U.S. Stocks Rise as Economy Expands, Syria Concerns Ease
Verizon Communications Inc. added 2.7 percent as Vodafone Group Plc said the companies are in talks over their Verizon Wireless venture. Guess? Inc. (GES) rallied 13 percent after the apparel maker reported second-quarter profit that exceeded analysts’ estimates. Exxon Mobil Corp. lost 1.8 percent as oil futures fell from a two-year high.
The S&P 500 rose 0.2 percent to 1,638.17 at 4 p.m. in New York, paring an earlier advance of as much as 0.7 percent. The Dow Jones Industrial Average gained 16.44 points, or 0.1 percent, to 14,840.95.
“That’s just one confirmation that the data is continuing to move in the right direction,” Anastasia Amoroso, global market strategist at J.P. Morgan Funds, which oversees about $400 billion, said in a phone interview. “That gives more evidence why the Fed should ultimately taper. But over the last couple of months the markets have been a lot more comfortable with that notion.”
Gross domestic product rose at a 2.5 percent annualized rate, up from an initial estimate of 1.7 percent, Commerce Department figures showed today in Washington. The median forecast of 79 economists surveyed by Bloomberg projected a 2.2 percent gain.
Jobless claims in the week ended Aug. 24 dropped 6,000 to 331,000 from a revised 337,000 the week before that was higher than initially reported, the Labor Department said today in Washington. The median forecast of 50 economists surveyed by Bloomberg called for a drop to 332,000.
The equity benchmark has fallen 2.8 percent in August amid speculation the Fed will pare stimulus measures and concern the U.S. will take military action against Syria.
Minutes of the Fed’s July meeting released on Aug. 21 showed policy makers supported cuts to the central bank’s bond-buying program this year if the economy improves in line with its forecasts. Fed stimulus helped push the S&P 500 up as much as 153 percent from its March 2009 low, data compiled by Bloomberg show.
The prospect of imminent military strikes on Syria receded as the U.K. and France said they favor waiting for the results of a United Nations investigation into alleged use of chemical weapons. The U.S., which says it has evidence that Syria’s government was responsible, won’t act without allies, Defense Secretary Chuck Hagel said today.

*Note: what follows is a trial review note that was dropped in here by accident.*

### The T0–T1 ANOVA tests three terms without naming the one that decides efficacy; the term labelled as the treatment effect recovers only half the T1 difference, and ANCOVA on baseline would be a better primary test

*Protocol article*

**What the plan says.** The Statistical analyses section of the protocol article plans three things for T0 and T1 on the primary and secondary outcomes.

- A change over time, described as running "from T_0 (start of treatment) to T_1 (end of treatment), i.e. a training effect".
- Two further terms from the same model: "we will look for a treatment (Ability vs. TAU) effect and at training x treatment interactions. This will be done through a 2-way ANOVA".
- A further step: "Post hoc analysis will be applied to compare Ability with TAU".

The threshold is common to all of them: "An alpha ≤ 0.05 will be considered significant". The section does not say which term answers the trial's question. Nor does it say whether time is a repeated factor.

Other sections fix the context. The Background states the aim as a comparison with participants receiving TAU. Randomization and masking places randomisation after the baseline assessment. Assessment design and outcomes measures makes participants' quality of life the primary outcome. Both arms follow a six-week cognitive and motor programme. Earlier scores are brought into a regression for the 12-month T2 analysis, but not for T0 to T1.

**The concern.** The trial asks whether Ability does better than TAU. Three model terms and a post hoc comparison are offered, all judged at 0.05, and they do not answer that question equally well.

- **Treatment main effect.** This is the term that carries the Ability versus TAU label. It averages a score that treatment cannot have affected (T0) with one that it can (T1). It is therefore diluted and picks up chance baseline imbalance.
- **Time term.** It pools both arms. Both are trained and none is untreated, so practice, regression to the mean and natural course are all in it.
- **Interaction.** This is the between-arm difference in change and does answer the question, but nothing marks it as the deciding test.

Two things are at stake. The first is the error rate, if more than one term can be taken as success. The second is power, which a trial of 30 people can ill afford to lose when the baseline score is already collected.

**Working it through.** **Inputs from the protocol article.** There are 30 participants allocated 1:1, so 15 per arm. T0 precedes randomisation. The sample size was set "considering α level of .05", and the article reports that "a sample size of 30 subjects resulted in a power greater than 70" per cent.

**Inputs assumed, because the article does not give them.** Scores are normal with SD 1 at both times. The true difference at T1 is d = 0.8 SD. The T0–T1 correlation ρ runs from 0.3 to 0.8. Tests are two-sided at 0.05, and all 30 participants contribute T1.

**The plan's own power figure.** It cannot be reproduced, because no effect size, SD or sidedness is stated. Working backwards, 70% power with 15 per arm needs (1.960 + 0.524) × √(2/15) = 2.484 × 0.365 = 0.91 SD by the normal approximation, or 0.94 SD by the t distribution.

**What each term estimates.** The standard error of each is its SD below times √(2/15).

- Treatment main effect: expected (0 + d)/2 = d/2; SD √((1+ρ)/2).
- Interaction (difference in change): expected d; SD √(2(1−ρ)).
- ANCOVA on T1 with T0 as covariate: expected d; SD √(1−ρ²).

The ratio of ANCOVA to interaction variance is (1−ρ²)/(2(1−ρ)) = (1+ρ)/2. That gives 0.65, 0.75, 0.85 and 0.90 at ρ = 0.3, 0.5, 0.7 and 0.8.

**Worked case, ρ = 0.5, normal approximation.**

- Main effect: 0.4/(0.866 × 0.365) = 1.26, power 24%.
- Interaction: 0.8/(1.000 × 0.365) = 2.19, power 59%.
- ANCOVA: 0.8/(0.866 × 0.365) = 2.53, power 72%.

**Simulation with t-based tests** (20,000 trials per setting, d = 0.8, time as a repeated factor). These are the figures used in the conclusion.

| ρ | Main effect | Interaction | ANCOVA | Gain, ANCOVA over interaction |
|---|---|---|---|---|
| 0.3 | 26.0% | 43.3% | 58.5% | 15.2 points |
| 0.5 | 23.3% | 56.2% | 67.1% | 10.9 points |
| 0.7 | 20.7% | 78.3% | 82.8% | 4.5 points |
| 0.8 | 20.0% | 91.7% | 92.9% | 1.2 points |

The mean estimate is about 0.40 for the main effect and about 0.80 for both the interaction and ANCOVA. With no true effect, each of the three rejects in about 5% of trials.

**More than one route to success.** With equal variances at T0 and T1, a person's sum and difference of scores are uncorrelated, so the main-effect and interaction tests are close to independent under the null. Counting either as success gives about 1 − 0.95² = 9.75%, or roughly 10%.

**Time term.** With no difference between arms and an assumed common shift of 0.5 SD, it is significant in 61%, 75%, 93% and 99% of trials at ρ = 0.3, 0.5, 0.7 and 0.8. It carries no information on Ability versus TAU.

“We’re back to focusing on economic data, specifically out of the U.S. and Europe, and the Fed tapering, as the market is coming around to believe the Syrian conflict poses only a short-term risk,” said Manish Singh, who helps oversee $2 billion as head of investment at Crossbridge Capital in London. “I am of the opinion that tapering will happen in September, regardless of data.”
About 4.8 billion shares changed hands on U.S. exchanges. Trading is poised for the second-slowest month in at least five years, according to data compiled by Bloomberg. An average of about 5.5 billion shares changed hands each day this month. That’s about 50 million shares more than last August.
The Chicago Board Options Exchange Volatility Index, or VIX, increased 1.9 percent to 16.81. The equity volatility gauge has surged 42 percent since a five-month low on Aug. 5.
Eight out of 10 main groups in the S&P 500 rose, with phone companies advancing 1.2 percent to lead gains.
Verizon Communications rose 2.7 percent to $47.82. The company is in advanced talks to acquire Vodafone’s 45 percent stake in their Verizon Wireless venture for about $130 billion, people with knowledge of the matter said.
In a statement, Newbury, England-based Vodafone said there’s “no certainty that an agreement will be reached” as it holds discussions with New York-based Verizon. Bob Varettoni, a spokesman for Verizon, declined to comment.
Microsoft Corp. rose 1.6 percent to $33.55. Microsoft is in talks with Foursquare Labs Inc. about a potential investment in the social-media company, according to people with knowledge of the discussions.
An S&P index of homebuilders climbed 2.5 percent, after dropping 3.7 percent over the previous two days. PulteGroup Inc. rose 3.1 percent to $15.86 and Lennar Corp. advanced 3.2 percent to $32.62.
The Bloomberg U.S. Airlines Index rose 2 percent as US Airways Group Inc. advanced 4 percent to $15.96. Delta Air Lines Inc. jumped 2.7 percent to $19.64.
Guess soared 13 percent to $30.82. Second-quarter adjusted earnings per share amounted to 52 cents, exceeding the average estimate of 35 cents in a survey of analysts. The company raised its full-year earnings guidance to $1.78 to $1.92 a share, from a previous prediction of $1.70 to $1.90. Analysts had forecast $1.79.
Exxon Mobil declined 1.8 percent to $87.27, while Chevron Corp. lost 1.2 percent to $120.37. Oil futures retreated 1.2 percent after climbing to the highest level since May 2011 yesterday.
Campbell Soup Co. fell 3.1 percent to $43.33 after the company reported fourth-quarter sales lower than analysts’ estimates.
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